It has been termed the War on Christmas, referring to the movement to replace “Merry Christmas” with a more generic “Happy Holidays.”
To put the best construction on the movement, it’s a considerate gesture to acknowledge the legitimacy of other traditions like Hanukkah and Kwanzaa. To put a less charitable construction on it, the movement is an intentional effort to further secularize our society and erase Christ from our common vocabulary.
I’ll be saying “Merry Christmas.”
Are there any lessons to learn from the “Happy Holidays” movement? Here are some thoughts:
- Maybe there is a better phrase to speak in December. I vote for Happy Advent! Advent is a wonderful time of reflection and preparation. Christmas is December 25 and onward. Right now is Advent. Of course, we can think ahead and say in advance, “I hope you have a merry Christmas.” But there is value to celebrating Advent in its fullness, creating anticipation for the wonderful celebration of our Lord’s birth.
- No one likes to feel left out. How do we more clearly communicate that Jesus came into the world for all people? He wants to include all people in His Kingdom. Many people think of Christianity as exclusive. I see Christianity as radically inclusive. Jesus was born for all people, died for all people, and rose for all people. Anyone can receive His gifts of life and salvation by faith.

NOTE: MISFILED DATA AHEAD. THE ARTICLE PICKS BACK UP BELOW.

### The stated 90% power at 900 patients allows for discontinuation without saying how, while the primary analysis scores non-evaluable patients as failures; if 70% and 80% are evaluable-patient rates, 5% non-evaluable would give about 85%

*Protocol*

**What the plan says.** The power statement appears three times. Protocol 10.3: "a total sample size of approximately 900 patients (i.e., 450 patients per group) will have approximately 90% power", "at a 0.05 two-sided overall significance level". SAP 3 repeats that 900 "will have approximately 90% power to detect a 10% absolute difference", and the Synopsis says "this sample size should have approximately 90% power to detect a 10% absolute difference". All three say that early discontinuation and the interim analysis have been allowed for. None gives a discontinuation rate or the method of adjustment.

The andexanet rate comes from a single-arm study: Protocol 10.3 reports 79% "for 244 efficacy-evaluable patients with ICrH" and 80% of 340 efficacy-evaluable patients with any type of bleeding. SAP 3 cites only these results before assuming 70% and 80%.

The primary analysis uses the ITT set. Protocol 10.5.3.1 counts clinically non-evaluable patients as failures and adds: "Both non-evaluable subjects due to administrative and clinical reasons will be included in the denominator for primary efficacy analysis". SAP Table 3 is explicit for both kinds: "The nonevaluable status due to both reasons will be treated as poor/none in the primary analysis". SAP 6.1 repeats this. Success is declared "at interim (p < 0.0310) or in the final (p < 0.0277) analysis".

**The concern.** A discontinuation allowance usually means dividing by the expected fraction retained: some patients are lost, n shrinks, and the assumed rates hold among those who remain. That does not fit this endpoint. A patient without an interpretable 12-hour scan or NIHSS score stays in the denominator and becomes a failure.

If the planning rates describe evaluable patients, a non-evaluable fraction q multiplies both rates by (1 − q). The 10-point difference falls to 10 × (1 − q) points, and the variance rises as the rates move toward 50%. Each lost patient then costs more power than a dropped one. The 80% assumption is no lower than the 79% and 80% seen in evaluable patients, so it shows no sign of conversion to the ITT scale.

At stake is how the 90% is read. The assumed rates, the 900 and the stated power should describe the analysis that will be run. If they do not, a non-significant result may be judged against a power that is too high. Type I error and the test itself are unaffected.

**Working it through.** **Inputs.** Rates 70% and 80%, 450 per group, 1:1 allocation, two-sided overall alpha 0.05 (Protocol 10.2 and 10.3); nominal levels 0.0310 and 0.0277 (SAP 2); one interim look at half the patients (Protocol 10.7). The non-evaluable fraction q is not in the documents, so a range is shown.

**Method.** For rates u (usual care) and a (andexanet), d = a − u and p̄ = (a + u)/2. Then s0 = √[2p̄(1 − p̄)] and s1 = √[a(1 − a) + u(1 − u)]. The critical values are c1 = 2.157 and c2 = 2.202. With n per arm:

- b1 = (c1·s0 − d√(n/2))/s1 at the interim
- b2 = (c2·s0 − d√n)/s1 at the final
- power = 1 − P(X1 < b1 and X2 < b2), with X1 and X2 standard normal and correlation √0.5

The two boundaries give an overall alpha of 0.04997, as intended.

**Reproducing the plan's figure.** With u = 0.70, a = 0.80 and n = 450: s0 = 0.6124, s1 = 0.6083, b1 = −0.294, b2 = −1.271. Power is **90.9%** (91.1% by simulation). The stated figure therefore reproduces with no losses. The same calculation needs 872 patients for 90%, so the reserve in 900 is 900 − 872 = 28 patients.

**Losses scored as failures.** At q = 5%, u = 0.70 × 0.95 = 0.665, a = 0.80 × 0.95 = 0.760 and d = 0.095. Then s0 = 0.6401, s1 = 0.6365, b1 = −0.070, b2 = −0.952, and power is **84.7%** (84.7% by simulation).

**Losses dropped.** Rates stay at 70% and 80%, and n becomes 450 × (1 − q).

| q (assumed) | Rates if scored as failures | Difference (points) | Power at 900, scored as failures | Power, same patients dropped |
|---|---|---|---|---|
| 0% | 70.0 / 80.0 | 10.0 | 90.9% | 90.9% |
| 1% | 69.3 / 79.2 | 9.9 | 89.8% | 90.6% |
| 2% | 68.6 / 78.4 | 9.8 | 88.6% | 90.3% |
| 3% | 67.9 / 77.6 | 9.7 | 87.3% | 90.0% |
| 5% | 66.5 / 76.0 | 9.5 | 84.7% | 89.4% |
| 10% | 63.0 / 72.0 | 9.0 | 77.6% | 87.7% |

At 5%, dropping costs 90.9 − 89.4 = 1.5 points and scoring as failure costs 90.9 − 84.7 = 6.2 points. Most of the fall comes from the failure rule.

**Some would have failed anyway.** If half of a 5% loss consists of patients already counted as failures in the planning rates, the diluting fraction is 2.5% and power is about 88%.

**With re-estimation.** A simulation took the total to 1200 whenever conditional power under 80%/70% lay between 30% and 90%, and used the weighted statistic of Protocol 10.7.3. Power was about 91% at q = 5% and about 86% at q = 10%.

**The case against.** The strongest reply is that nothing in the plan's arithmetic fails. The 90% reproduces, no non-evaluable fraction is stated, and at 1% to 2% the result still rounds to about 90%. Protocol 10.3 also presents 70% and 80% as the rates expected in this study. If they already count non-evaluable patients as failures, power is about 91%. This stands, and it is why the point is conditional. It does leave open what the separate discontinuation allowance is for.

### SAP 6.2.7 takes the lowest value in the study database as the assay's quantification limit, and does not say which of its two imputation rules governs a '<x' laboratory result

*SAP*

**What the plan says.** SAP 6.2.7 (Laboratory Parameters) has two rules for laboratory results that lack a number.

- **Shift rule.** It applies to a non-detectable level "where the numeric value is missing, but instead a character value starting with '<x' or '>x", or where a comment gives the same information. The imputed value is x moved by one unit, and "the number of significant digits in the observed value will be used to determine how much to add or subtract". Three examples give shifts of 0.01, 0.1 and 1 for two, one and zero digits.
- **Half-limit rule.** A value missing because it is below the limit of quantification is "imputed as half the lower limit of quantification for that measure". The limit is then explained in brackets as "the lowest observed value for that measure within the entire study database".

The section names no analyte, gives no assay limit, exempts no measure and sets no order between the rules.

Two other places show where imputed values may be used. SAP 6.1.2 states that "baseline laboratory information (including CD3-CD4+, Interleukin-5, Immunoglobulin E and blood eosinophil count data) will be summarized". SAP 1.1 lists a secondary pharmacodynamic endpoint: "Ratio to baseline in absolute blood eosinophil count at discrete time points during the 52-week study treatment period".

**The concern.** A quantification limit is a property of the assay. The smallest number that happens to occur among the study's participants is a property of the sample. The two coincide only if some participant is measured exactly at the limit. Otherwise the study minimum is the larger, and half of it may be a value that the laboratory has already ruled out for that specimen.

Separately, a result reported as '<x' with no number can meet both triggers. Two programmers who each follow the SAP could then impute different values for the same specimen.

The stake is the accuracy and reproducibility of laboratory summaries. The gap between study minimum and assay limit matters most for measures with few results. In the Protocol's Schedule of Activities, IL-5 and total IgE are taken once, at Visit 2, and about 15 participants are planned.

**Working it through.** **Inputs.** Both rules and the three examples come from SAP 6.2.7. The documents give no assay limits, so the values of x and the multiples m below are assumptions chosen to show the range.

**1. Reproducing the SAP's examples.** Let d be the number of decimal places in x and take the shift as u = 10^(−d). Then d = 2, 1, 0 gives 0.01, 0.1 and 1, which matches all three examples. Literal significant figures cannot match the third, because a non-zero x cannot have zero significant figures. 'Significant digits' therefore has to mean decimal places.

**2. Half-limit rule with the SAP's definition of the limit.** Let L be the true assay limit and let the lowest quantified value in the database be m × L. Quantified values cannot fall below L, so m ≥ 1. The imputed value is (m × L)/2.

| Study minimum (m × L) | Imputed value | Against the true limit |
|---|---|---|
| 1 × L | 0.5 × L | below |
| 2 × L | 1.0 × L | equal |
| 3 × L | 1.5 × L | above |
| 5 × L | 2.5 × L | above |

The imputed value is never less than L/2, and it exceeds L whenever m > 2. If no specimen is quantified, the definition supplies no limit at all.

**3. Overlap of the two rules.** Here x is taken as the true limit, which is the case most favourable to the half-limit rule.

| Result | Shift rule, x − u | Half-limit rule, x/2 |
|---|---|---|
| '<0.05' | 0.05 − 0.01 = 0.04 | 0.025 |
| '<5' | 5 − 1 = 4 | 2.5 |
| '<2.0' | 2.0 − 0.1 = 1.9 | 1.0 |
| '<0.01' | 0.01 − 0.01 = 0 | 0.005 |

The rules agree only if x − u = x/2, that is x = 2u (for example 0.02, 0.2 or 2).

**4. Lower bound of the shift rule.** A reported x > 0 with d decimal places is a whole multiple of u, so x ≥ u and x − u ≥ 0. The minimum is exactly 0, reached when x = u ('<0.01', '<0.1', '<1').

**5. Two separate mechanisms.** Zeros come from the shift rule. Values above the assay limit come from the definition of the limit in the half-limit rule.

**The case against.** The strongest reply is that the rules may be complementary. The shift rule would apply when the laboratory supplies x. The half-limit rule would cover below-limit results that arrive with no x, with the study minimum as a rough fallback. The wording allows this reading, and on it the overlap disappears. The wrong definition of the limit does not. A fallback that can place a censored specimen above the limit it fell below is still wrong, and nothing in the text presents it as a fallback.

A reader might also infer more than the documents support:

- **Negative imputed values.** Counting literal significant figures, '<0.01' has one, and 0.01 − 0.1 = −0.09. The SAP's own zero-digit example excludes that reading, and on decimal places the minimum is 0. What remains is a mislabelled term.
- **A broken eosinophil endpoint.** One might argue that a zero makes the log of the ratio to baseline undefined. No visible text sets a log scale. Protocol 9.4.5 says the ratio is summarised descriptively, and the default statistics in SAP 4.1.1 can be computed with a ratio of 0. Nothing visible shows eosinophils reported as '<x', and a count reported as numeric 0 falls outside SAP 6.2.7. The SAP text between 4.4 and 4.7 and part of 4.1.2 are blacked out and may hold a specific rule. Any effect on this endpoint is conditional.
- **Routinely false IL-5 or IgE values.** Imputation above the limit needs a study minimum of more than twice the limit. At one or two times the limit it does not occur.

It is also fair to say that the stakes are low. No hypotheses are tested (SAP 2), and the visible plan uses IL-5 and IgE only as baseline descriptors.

- We preserve the Christian nature of the holiday season when our faith and actions go together. As James wrote, “Faith by itself, if it does not have works, is dead.” (James 2:17) It has been said that serving is the new evangelism. In other words, by helping other we communicate something about our faith. By serving others, we earn the right to be heard and gain credibility for our message of God’s love and grace. Here’s a graphic sent to me:
- In its earliest days, the Christian Church grew when persecuted. (“Happy Holidays” is not equivalent to early Christians being thrown to the lions, so I wouldn’t call the “War on Christmas” persecution. Maybe cultural pushback?) A common problem often brings people together. Try saying “Merry Christmas” and see if the other person doesn’t light up by being in the presence of someone who values Christmas as they do.
I visited a member in the hospital the other day. The patient introduced me to the nurse as her pastor. After the introduction, the nurse spoke in spiritual terms using words like God and blessing. It was as if he felt freedom to express his faith in the workplace, and he was happy about it.
When two Christians “discover” each other, it can have a bonding effect. Before the fish became a universal symbol for Christianity, it first was an undercover way of Christians identifying themselves to one another. One Christian would draw half of the fish. If the other person was a Christian, he or she knew what to do – draw the other half and complete the picture. During that era, the church grew organically by the power of the Holy Spirit.
Who knows? God might use the so-called War on Christmas and other cultural pushback to band believers together and light a motivational fire under His church.